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Posts Tagged: seeds

Mexican Petunia

About three years ago we were given some mystery seeds by a friend. They were from a “dark green plant with blue crepe paper looking blooms”.  I planted them in a corner of the garden next to our garage. Within a relatively short period of time, we had a dark green serrated leaf plant that eventually bloomed with bright blue tubular flowers. It froze back in the winter reappearing in the spring. AND it spread but we found it was easy to pull out the miniature self-seeded plants.

I tried to identify this plant without any luck. Sunset Western Garden Book was read from cover to cover, I asked other gardeners who toured our garden and basically had given up the quest.  Then last week during a tour at High Hand Nursery in Loomis with the Vaca Valley Garden Club, I spotted our plant.  It is a ‘Ruellia brittoncana’ or Mexican petunia. Finally the mystery plant was identified and had a name.

In doing some research, this plant is native to Mexico and easy to grow in dry or wet soil conditions. They are perennial shrubs that grow about 3 feet tall and 4 feet wide. There are some dwarf varieties available such as 'Katie', which grows to 10 inches in height. With little care these plants produce flowers in white, purple or many shades of blue.  They resemble the petunia flower we are familiar with, but the two plants are NOT related.  Butterflies and hummingbirds are attracted to the colorful blooms, which makes the plants popular with backyard gardeners.

Gardeners either love Ruellia or dislike it due to its invasive nature. There is a sterile version that will not re-seed called 'Purple Showers'; the flowers are deep purple. Though it will not re-seed, it can spread by its roots if grown in wet soil.  Sometimes called desert petunias, the more sun they receive the more blooms they produce. You can propagate Mexican petunias by cuttings, seeds or division.

Plant in the early spring and once established you will have blooms throughout the summer into fall. The plant is hardy enough to survive long periods without water, although young plants need regular watering. They adapt easily and grow well in containers, provided they receive sun. And the best news is Ruellia brittoncana is highly resistant to most disease and pests.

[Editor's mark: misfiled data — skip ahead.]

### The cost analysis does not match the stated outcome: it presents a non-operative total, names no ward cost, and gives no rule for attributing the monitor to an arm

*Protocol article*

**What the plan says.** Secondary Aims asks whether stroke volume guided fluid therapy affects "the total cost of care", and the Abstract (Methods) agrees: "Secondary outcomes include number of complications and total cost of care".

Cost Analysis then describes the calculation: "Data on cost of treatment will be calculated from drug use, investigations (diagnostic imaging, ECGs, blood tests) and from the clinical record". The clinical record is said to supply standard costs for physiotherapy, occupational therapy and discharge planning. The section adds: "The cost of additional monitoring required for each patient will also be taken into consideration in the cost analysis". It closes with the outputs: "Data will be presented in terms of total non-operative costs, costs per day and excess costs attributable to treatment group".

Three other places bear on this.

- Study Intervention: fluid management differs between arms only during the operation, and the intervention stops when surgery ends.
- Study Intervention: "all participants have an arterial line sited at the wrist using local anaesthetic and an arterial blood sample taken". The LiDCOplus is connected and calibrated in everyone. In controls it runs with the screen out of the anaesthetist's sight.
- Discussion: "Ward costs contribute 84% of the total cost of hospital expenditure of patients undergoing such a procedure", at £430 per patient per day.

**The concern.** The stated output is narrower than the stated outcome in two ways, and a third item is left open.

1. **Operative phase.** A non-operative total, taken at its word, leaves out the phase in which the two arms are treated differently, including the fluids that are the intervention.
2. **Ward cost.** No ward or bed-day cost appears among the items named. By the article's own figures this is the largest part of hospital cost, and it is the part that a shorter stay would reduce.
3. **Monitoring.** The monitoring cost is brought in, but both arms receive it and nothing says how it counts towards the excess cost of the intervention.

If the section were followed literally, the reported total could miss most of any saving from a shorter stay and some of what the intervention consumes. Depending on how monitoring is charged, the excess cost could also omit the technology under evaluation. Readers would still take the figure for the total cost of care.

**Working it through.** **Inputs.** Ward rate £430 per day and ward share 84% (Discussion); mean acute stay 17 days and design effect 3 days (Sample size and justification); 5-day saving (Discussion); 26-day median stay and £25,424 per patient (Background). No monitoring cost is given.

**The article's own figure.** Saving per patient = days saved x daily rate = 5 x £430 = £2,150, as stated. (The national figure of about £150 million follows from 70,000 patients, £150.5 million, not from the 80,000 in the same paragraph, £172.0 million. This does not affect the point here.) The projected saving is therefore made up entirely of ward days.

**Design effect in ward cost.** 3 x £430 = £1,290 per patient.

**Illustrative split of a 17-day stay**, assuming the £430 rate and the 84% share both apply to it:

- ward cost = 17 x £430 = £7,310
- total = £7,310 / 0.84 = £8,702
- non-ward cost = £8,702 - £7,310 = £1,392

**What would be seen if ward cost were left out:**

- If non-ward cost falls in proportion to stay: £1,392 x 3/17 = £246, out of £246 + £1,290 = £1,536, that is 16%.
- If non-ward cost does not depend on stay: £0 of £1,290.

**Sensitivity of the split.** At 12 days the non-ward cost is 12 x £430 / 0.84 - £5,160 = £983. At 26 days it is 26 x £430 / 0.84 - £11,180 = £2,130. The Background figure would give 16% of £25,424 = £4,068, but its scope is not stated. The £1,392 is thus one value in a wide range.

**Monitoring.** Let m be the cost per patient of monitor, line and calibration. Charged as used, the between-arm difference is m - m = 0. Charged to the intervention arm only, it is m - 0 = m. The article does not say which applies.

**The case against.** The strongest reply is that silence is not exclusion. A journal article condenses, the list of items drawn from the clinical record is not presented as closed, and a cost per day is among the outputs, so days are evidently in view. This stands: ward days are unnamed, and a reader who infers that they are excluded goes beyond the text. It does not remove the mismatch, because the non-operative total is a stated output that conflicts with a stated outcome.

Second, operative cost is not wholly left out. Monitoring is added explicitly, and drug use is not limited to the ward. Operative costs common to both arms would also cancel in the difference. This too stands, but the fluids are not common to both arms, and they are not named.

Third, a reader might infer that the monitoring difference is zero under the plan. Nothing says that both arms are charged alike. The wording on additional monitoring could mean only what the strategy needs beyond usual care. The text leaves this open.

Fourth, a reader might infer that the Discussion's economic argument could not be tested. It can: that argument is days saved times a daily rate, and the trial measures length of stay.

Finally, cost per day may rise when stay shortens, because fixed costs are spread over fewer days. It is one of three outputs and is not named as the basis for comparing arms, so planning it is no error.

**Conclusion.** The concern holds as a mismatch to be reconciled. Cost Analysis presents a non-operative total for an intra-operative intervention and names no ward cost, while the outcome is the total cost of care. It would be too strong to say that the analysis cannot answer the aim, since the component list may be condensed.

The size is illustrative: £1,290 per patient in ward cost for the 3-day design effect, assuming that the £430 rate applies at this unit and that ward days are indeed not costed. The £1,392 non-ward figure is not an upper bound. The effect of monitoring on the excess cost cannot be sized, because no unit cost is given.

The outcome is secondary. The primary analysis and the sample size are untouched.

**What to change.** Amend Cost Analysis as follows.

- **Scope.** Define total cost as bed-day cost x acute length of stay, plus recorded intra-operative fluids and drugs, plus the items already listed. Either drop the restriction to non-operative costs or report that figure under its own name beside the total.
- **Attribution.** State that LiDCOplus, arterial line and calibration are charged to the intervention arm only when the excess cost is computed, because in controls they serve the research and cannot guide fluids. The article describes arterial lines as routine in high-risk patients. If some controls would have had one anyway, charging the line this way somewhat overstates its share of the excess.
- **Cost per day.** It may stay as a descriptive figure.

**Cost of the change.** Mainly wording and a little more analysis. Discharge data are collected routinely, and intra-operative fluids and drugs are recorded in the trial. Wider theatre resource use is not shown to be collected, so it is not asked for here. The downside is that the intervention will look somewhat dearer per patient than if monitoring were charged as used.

Leaves of the Mexican Petunia. (photos by Sharon Rico)
Leaves of the Mexican Petunia. (photos by Sharon Rico)

The crepy flower.
The crepy flower.

Posted on Wednesday, June 5, 2013 at 8:15 AM

Best After-the-Holiday Reading

     The Christmas tree down, the mistletoe composted, the cards put away, and fudge  gone.  So finally it is time to curl up with a cup of good, fresh coffee and my huge pile of seed and gardening catalogs which I have been receiving over the past few months.  What a treat to relish over picture after picture, description after description of lovely, healthy, and might I add, perfect plants ready to grace my garden this spring.  Eye candy on a very cold, gray day.

     However, before I go nuts and start ordering everything that calls my name, I must stop, think, and come to my senses, for not all that I see is really what I want and/or  need.  Precaution must be taken.   There are "rules" for ordering from those plentiful books.  Just in case you, too, are wanting to go wild, here is a reminder of some common sense guidelines.

     First of all, let me say, I prefer catalogs that are printed on recycled paper for obvious reasons.  Secondly, I pay more attention to those with photographs of plants, as opposed to those with only drawings.  I realize that it is more expensive to produce a book with photos, but I feel I can get a more realistic idea of what I am looking at in a photograph.

     Here are some more basic, less personal,  things to look for as you drool over the latest offerings: 
     You should easily be able to ascertain what USDA hardiness zone each plant will do well in by reading the plant description.  Words like "hardy"or "tender" are not sufficient.  Most catalogs I have seen do include zonal information.  Just in case you do not know your own planting zone, you can find it at USDA Hardiness Zone chart.